3. FlyerDon Guest

      Do you know any doctors that cross several timezones in a given day or try to sleep in three different beds, in three different cities on a four day shift (trip)?

    4. Hans Guest

      What is the safety benefit. How many people have died in the last 20 years due to the old rules. Zero.

    5. AA 5 Million Flyer Guest

      As a pilot for a major airline you're part of the problem!

    6. D Pilit Guest

      You couldn't be more wrong. Even with 10 hours of rest it doesn't account for transportation to a hotel, check in, getting food, or unpacking. And your rest period could start at 8 pm one day and 11 pm the next. Sleep is on the company's schedule, not your body clock.

  7. Nick Guest

    I thought flight attendants pay dues for unions to “protect” them, I guess they all pay dues (aka taxes) to the government to “protect” too…in the end sleep is good!

  8. derek Guest

    The new regulations match the pilot regulations so it's, in practice, not a big deal. The cabin crew and flight crew just remain together, coming in at night and leaving the next day on the same flight.

    However, FA's are complainers and cream puffs. Their job is not that difficult. True, they have to memorize stuff so there's a learning curve. They need to remember the doors of an A320 versus 737 but it's...

    The new regulations match the pilot regulations so it's, in practice, not a big deal. The cabin crew and flight crew just remain together, coming in at night and leaving the next day on the same flight.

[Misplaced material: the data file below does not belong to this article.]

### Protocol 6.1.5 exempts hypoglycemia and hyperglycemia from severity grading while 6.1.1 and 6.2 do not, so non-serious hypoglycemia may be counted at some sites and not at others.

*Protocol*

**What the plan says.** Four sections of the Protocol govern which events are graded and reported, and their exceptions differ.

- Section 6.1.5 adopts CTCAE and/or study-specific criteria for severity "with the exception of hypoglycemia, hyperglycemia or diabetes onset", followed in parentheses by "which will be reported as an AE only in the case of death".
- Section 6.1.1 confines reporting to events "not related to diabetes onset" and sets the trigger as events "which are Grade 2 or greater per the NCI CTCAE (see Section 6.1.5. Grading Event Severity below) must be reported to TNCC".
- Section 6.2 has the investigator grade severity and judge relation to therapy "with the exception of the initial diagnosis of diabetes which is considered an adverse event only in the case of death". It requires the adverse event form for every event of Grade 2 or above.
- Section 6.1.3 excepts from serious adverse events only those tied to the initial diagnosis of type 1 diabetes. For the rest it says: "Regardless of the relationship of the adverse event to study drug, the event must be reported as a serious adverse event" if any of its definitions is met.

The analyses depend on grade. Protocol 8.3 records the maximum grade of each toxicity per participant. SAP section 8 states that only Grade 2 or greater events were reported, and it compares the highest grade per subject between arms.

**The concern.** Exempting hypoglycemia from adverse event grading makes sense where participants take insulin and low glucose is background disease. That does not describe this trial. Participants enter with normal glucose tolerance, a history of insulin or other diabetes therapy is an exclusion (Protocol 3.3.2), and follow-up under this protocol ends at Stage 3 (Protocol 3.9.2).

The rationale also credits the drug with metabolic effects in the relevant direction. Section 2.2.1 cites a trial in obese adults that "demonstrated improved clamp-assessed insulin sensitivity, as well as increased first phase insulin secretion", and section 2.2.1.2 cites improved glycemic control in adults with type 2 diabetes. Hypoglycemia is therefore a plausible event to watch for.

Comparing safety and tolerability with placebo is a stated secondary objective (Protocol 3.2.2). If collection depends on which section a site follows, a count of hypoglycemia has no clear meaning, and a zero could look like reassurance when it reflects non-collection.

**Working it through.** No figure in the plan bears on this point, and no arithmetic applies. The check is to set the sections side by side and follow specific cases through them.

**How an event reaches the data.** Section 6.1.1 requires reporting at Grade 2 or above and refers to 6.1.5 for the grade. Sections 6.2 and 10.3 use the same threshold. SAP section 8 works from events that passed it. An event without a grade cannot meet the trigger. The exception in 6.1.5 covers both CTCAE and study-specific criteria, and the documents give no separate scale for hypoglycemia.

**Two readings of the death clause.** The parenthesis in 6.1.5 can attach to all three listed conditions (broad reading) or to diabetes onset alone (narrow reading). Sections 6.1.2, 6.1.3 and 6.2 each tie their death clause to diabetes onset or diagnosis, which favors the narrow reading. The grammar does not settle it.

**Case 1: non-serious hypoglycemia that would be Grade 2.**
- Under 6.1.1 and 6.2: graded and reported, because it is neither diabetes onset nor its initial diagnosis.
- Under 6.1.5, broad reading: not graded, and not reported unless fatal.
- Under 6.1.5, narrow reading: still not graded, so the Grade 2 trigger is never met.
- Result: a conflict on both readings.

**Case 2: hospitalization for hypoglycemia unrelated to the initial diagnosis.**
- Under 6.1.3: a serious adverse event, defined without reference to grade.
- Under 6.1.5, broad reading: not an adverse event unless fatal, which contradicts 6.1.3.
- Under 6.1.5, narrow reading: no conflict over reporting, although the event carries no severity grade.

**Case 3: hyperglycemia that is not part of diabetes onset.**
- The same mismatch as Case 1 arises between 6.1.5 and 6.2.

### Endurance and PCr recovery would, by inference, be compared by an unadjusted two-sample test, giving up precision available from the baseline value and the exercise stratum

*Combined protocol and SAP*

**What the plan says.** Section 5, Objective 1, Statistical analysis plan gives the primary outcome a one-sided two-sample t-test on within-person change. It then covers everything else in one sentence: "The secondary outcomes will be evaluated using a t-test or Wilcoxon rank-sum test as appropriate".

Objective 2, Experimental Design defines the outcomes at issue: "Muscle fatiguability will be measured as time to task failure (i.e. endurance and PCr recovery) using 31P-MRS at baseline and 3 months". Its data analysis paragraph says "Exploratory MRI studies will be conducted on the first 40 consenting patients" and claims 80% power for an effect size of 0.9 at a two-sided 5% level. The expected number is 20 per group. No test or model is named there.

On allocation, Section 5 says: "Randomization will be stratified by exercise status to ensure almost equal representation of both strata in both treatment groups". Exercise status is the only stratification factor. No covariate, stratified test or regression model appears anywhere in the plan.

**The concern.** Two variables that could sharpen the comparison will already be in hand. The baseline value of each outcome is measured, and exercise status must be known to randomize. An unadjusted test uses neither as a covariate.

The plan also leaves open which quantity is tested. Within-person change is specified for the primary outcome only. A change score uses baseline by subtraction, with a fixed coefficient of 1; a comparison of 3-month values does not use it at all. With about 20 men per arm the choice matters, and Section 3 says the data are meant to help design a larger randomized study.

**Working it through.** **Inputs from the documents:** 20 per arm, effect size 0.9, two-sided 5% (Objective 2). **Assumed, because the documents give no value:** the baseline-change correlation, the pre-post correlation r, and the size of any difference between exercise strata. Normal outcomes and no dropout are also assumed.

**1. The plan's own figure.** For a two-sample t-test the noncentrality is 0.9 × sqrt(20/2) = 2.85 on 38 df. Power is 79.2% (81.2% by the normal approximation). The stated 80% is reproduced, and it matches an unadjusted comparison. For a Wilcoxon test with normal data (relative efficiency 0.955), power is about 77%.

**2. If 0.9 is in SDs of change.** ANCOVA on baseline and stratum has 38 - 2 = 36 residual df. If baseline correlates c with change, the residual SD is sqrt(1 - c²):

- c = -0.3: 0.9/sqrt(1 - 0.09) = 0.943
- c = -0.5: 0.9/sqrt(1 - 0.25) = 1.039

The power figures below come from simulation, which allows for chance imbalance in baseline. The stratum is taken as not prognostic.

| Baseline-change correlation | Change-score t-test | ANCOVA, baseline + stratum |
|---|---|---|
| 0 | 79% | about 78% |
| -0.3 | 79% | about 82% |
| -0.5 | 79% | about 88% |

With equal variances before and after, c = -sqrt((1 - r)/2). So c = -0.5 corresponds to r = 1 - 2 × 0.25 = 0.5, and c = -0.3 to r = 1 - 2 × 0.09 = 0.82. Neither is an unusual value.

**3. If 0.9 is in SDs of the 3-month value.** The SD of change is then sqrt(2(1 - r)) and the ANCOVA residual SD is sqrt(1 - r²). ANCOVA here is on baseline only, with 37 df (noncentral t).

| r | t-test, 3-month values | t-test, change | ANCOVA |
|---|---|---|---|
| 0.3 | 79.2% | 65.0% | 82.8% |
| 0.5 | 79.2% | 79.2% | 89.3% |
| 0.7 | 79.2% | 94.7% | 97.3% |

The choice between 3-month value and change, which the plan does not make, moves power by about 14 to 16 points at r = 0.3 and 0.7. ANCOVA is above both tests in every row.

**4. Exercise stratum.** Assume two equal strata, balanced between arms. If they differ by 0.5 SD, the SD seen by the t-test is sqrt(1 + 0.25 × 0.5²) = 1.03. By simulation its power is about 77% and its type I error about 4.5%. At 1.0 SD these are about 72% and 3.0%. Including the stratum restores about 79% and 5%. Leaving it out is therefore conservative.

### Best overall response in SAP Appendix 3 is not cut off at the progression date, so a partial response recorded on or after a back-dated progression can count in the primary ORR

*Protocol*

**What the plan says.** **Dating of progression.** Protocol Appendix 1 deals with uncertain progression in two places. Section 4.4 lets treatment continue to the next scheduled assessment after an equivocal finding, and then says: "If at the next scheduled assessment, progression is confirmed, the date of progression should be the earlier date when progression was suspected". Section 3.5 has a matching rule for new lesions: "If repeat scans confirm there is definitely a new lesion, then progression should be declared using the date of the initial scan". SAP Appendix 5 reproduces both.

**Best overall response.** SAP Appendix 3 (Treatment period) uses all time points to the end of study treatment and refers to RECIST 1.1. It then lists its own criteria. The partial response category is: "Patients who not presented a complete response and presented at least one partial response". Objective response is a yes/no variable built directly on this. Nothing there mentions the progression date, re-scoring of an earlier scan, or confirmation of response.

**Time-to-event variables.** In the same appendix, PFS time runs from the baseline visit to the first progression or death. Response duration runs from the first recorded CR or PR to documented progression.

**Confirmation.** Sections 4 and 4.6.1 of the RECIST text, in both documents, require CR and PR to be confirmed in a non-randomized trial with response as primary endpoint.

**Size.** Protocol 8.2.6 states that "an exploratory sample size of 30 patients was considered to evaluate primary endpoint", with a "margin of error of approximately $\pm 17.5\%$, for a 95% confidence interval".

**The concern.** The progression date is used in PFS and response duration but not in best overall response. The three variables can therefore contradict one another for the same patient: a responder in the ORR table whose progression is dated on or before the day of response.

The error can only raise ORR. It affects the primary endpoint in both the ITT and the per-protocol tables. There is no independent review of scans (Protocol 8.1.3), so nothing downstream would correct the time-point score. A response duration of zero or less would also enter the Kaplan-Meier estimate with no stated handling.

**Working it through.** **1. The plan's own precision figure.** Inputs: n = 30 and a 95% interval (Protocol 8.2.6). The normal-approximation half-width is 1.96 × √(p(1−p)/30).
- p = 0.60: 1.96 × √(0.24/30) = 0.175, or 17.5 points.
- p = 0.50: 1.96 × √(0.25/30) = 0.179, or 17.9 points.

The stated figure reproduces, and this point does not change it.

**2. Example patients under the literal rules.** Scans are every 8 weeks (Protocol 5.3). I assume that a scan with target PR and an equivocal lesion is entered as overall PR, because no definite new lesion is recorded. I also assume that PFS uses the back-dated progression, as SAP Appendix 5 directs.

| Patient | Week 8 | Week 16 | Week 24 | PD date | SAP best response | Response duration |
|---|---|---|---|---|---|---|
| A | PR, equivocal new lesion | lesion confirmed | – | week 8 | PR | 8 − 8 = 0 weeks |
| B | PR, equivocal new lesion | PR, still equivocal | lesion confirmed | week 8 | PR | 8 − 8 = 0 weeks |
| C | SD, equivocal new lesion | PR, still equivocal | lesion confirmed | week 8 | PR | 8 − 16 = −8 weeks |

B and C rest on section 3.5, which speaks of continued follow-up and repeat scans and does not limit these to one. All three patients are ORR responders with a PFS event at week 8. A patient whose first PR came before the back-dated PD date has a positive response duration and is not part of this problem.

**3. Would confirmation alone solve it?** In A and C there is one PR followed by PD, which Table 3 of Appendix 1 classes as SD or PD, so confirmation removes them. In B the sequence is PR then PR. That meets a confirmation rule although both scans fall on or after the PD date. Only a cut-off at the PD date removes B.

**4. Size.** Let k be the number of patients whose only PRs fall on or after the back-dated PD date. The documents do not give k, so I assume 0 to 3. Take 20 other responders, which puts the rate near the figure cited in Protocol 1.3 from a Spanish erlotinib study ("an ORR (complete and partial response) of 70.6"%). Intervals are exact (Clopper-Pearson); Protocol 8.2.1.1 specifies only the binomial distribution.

However, FA's are complainers and cream puffs. Their job is not that difficult. True, they have to memorize stuff so there's a learning curve. They need to remember the doors of an A320 versus 737 but it's nothing like balancing lots of important information like a pilot or surgeon.

    1. Bdub Guest

      This was passed during the Trump administration, why this is just now being implemented as if Biden is the hero? This has been a change flight attendants have been fighting for a long time and is still not clearly written in addressing the time rest begins, (30 min after block in is not realistic). International or long haul flights are typically more taxing on the body and the regs for those flights be addressed. Crew...

      This was passed during the Trump administration, why this is just now being implemented as if Biden is the hero? This has been a change flight attendants have been fighting for a long time and is still not clearly written in addressing the time rest begins, (30 min after block in is not realistic). International or long haul flights are typically more taxing on the body and the regs for those flights be addressed. Crew rest in flight does not count. Charter airlines are some of the worst when it comes to scheduling crews.